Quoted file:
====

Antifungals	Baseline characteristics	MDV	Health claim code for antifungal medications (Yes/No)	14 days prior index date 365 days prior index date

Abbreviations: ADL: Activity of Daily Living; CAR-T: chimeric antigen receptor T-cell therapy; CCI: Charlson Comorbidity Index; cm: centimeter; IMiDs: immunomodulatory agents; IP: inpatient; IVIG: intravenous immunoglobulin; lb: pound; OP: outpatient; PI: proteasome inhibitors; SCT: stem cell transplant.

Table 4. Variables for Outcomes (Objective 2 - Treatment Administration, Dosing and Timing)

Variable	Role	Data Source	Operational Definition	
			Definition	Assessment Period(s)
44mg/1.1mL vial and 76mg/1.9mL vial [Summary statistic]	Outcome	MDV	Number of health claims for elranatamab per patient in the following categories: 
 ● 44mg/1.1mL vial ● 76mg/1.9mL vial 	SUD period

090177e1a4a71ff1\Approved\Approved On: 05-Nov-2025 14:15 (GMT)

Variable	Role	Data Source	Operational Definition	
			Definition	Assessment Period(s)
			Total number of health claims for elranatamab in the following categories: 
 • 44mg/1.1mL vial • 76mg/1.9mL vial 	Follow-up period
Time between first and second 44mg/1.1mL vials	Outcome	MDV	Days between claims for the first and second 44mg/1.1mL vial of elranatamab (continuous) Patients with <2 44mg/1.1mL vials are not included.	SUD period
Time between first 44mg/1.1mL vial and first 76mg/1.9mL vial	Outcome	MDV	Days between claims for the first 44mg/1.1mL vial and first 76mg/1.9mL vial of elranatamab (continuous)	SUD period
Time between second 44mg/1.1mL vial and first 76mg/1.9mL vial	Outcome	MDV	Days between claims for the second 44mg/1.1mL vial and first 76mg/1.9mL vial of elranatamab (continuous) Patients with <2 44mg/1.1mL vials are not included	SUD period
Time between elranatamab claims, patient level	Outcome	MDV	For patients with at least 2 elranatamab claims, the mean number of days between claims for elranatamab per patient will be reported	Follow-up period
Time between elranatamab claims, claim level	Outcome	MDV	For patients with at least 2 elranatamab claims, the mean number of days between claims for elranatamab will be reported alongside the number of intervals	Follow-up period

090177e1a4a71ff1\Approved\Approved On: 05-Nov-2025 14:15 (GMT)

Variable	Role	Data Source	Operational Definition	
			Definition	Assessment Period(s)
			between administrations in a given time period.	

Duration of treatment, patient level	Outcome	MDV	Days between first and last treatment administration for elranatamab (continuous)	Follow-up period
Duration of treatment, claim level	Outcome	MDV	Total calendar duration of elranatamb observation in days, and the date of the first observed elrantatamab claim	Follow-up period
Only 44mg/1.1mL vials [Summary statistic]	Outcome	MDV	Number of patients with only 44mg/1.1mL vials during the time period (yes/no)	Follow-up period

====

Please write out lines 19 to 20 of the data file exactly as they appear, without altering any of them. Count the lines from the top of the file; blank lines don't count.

Variable	Role	Data Source	Operational Definition	
			Definition	Assessment Period(s)